Faster than the Tesla Supercharger: Nio reports 500,000 quick battery swaps

In addition to Tesla, there is another manufacturer of electric cars on the US stock exchange Nasdaq: the Chinese company Nio, founded in 2014, which already has two chic E-SUVs on its home market and will also deliver a crossover similar to the Tesla Model Y with the EC6 in 2020. With a market cap of just under $6 billion, Nio is tiny compared to Tesla. Nevertheless, the company takes care of its own charging infrastructure as Tesla did early on – but in its own way.

NIO ES6 Battery Swap in Beijing, China – (photo by Tom Moloughney)

Faster than the Tesla Supercharger

Because Nio operates a fast charging network for its electric cars like the Tesla superchargers since the end of 2017. Charged batteries are kept there for Nio owners who arrive with an empty battery. As shown in a video from Beijing published in late 2019, the whole procedure only takes about 5 minutes and is fully automated. Nio announced at the end of May, they swapped more than 500,000 batteries at its 131 exchange stations in China.


A charging process on a supercharger is not possible in such short time even with a Tesla Model 3 at a fast V3 station with up to 250 kilowatts. A good 20 minutes are required, and the luxury electric cars Model S and Model X take even longer due to their larger batteries and lower charging power.

So the time advantage of swapping instead of loading is obvious, but nevertheless with Better Place Project from Israel, an initially celebrated company that wanted to grow big with this concept failed early on. Tesla also built a battery-changing station in 2014, which caused a sensation at the time. A patent publication followed in 2016, but Tesla only pushed ahead with the supercharger expansion, and nothing has been heard from exchanges since then.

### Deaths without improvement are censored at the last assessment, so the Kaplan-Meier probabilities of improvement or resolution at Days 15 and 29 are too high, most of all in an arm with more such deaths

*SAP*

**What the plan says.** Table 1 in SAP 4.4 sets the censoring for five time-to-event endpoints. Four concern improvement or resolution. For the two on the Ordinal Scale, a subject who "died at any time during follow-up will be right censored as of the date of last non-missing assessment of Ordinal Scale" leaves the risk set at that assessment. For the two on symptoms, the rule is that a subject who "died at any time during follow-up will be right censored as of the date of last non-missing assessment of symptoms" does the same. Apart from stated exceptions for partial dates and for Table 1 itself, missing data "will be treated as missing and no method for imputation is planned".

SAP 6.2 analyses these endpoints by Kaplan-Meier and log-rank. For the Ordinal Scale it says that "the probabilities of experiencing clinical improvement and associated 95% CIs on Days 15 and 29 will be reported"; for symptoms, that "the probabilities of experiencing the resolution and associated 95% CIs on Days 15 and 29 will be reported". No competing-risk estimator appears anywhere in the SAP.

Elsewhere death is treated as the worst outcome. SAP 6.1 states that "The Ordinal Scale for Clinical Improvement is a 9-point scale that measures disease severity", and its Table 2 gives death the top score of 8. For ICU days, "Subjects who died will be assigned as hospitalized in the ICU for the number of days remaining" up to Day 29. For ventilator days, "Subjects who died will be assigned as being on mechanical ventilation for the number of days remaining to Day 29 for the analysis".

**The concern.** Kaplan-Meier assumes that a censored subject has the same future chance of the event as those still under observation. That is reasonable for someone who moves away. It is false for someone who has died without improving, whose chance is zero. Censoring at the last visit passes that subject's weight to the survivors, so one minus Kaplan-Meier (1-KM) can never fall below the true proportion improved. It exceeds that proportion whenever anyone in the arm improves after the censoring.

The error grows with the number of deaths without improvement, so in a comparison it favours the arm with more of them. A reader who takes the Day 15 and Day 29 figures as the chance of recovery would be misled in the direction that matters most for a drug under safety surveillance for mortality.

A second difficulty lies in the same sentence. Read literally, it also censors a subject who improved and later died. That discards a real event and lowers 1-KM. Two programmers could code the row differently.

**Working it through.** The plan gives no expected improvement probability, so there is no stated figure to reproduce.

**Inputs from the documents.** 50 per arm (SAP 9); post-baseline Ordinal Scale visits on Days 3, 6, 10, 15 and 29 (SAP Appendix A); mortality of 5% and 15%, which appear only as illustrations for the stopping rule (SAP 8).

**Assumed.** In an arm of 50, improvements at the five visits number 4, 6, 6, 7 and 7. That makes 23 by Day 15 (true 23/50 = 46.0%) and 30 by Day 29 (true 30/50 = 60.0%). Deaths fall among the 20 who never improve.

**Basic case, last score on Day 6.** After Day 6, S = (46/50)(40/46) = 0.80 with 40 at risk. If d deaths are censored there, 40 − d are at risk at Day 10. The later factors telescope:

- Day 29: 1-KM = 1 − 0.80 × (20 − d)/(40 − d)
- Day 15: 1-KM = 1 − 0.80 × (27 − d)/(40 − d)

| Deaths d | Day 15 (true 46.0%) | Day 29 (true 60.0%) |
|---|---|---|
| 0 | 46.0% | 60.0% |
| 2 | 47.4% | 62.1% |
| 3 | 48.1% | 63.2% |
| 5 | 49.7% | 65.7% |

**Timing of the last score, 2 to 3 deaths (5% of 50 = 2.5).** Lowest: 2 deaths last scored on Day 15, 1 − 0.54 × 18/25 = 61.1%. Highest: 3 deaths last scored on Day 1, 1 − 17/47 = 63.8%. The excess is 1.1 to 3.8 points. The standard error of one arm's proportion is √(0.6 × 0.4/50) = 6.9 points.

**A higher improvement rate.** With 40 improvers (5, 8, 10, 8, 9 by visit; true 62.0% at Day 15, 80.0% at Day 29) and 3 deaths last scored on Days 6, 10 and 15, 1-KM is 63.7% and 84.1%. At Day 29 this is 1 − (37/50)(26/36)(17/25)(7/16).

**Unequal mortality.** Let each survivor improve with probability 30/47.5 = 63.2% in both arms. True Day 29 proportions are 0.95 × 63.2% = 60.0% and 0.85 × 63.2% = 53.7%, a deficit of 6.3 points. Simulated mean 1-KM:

Batteries can also be rented from Nio

The plans for battery swap were announced in December 2017, the first station opened in Shenzhen in May 2018, and the 131 units currently in progress are far from over; According to supercharge.info, Tesla currently operates 281 Supercharger stations in China. One of the points that bothered some with the exchange concept is the fact that you always get a different battery, possibly in worse condition than the previous or your own. Nio counteracts this by offering the batteries for rent, unlike Tesla, but similar to Renault, for example.

Contact the author: marlonschwartz@wheelsjoint.com



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Jamie
Jamie
1 year ago

This becomes a complex problem with several vehicle variants because you have to operate several standard battery sizes or the car always has to build around one battery, which does not allow smaller or narrower cars or wastes space in large cars.

Lucas Barton
Lucas Barton
1 year ago

Better Place has failed in Israel despite government support as far as I know. Maybe there will be more success in China. It really only makes sense if the batteries are standardized across many vehicle types, brands and generations. Imagine each car brand using different fuel.

Randolph
Randolph
1 year ago
Reply to  Lucas Barton

it only really makes sense from the manufacturer’s point of view – because of course it’s a perfectly closed ecosystem.

Jayvion
Jayvion
1 year ago
Reply to  Randolph

Unimaginable for cars because of the variety and rapid development. Let’s say cautiously: at the moment and in the foreseeable future, that they use this method. Maybe for large vans in shuttle traffic. But here the complete tractors would probably be replaced rather than having to store batteries. Or another approach: Batteries are kept, to which wheels are then screwed. But why this extra effort? Faster charging technology is needed. Twice as fast and in larger numbers would be good. It’s not that far anymore.